Even before it hit the market Mercedes-AMG’s A35 Sedan looked set for an existential crisis. After all, originally it was the CLA that catered to people who wanted an AMG but wouldn’t dare go for something as common as a five-door hatch.
But you won’t complain about Mercedes-Benz squeezing another four-door sedan out of the W177 platform when you see the price. At $72,500, the A35 Sedan is $3300 more expensive than the hatch but undercuts the CLA 35 by a massive $12,000. A lot of that saving is in metal – line up the three and you’ll notice the Sedan shares its bodywork and design with the hatch rather than the CLA.
All A35 bodystyles more or less share the same performance hardware. A 2.0-litre inline-4 uses a twin-scroll turbo for 225kW and 400Nm, which goes through a seven-speed dual clutch auto to four wheels. With launch control 0-100km/h takes claimed 4.8sec, a tenth slower than its hatch twin thanks partly to a 15kg weight penalty. The added flab comes with the 110mm stretch in length and the new rump. At 4529mm overall it also welcomes an extra 50 litres in minimum luggage space. It’s an interesting design and we think it sort of looks like a shrunken Alfa Romeo Giulia.
From the hotseat it still offers an excellent driving position atop adaptive strut-front and multi-link suspension. In those AMG performance seats it invites a good thrashing across any kind of road surface, even on low-profile 19-inch rubber, and maintains a friendly suspension balance. It’s hard to say for sure but the Sedan’s damping also feels a touch nicer than the hatch’s.
Grip still stands out as its biggest strength and the all-wheel drive system’s ability to shuffle torque to a loaded axle ensures good pace. Couple that with its pin-sharp, if overly light, steering and you’d take some expensive scalps at a competitive Targa or hill climb. But given how tied down it is, only the brave should indulge in provoking it – on a wet surface it’s much keener to adjust its angle. For us, we’re more comfortable staying within its limits and using the rapid fire powertrain to pick a road apart, and in the A35 sedan that’s still very enjoyable too.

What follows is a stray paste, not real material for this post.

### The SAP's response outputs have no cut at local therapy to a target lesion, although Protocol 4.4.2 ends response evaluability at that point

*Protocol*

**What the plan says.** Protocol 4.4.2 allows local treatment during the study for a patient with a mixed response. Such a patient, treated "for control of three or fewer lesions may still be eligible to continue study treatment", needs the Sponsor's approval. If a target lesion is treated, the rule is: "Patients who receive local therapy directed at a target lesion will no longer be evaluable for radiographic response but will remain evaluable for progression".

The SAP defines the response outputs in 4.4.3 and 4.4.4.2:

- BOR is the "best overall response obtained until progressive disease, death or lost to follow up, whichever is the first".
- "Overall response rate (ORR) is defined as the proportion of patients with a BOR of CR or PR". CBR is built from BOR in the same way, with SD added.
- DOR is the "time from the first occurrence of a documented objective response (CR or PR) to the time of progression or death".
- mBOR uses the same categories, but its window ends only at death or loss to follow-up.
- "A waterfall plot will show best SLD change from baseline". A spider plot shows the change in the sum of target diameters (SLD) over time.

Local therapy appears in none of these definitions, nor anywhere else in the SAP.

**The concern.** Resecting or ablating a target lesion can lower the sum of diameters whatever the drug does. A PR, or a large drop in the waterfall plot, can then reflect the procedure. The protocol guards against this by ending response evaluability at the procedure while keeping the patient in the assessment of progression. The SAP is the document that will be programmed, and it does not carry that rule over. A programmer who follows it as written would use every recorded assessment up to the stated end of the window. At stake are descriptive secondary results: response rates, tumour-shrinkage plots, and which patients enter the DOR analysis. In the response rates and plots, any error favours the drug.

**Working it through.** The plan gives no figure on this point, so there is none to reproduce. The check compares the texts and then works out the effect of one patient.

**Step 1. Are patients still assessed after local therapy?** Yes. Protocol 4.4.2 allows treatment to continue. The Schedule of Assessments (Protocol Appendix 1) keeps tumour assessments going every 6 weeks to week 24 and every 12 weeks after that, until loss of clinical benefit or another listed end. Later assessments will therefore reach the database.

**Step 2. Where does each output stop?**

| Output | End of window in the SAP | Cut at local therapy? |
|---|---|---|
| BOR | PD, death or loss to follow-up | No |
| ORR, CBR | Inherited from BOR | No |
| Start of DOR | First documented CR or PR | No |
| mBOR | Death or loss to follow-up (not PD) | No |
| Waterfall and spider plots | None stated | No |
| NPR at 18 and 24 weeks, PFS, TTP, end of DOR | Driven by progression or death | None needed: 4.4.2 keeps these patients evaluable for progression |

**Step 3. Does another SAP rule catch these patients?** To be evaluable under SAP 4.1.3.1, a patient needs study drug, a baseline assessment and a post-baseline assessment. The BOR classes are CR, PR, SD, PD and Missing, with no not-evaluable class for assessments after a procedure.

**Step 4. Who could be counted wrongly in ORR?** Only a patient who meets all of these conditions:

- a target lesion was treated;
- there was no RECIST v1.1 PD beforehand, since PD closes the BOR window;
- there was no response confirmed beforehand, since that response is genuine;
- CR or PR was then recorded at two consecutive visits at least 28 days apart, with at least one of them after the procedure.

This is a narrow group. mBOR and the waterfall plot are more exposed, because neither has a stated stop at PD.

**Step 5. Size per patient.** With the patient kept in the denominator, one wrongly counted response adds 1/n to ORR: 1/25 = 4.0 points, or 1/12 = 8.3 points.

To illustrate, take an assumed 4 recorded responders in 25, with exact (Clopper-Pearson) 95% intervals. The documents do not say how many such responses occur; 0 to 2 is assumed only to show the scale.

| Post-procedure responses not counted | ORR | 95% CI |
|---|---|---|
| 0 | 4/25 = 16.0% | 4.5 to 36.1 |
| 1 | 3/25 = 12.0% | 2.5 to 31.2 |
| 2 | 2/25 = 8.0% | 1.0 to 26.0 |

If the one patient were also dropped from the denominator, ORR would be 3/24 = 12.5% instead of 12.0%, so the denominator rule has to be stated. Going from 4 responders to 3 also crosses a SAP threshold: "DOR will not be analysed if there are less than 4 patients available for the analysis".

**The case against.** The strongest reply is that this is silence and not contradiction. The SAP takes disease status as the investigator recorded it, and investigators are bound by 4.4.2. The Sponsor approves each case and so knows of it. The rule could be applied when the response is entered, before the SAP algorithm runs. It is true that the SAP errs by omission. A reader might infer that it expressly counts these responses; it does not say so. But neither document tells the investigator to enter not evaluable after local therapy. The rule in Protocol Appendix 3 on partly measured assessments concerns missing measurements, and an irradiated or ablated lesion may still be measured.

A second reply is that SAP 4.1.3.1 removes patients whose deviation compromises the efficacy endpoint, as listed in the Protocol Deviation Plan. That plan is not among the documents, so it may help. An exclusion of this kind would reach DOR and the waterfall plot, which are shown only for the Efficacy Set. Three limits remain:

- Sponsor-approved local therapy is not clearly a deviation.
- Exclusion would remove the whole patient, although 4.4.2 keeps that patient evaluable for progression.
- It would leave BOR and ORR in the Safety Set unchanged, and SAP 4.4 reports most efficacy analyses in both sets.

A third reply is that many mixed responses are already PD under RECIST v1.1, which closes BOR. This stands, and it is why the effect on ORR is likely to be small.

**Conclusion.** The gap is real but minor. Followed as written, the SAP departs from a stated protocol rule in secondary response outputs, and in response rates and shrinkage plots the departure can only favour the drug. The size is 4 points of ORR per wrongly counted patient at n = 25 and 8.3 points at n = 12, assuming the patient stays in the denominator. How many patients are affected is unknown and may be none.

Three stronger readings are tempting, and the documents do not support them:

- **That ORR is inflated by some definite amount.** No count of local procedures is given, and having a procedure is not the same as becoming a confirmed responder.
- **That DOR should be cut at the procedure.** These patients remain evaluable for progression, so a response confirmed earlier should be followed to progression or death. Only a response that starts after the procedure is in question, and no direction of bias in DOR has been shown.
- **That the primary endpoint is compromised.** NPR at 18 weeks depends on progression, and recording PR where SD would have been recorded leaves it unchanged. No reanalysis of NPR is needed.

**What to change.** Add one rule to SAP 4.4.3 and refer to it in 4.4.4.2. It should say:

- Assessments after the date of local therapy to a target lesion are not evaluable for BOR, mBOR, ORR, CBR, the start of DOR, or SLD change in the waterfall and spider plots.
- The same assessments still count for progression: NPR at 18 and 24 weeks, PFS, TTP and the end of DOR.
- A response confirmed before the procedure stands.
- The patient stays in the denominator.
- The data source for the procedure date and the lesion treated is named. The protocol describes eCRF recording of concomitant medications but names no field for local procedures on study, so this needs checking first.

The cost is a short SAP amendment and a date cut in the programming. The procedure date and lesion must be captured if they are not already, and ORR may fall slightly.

Day to day, the DCT can hesitate on low speed throttle, and also over shoulder visibility is poor. While it’s more athletic than BMW’s M235i xDrive Gran Coupe, it’s the car’s tech-laden interior which is going to feel like the best reason to pick an A35 Sedan over the aging Audi S3 Sedan that’s almost $7K cheaper. But if you really want a sedan, at this price you should very much consider a real one.
2020 Mercedes-AMG A35 sedan
Engine: 1991cc inline-4, DOHC, 16v, turbo
Power: 225kW @ 5800rpm
Torque: 400Nm @ 3000-4000rpm
0-100km/h: 4.8sec (claimed)
Like: Assuring all-wheel drive grip; punchy powertrain; decent ride comfort; composure
Dislike: Unintuitive dual-clutch; sudden breakaway when poked; low feedback
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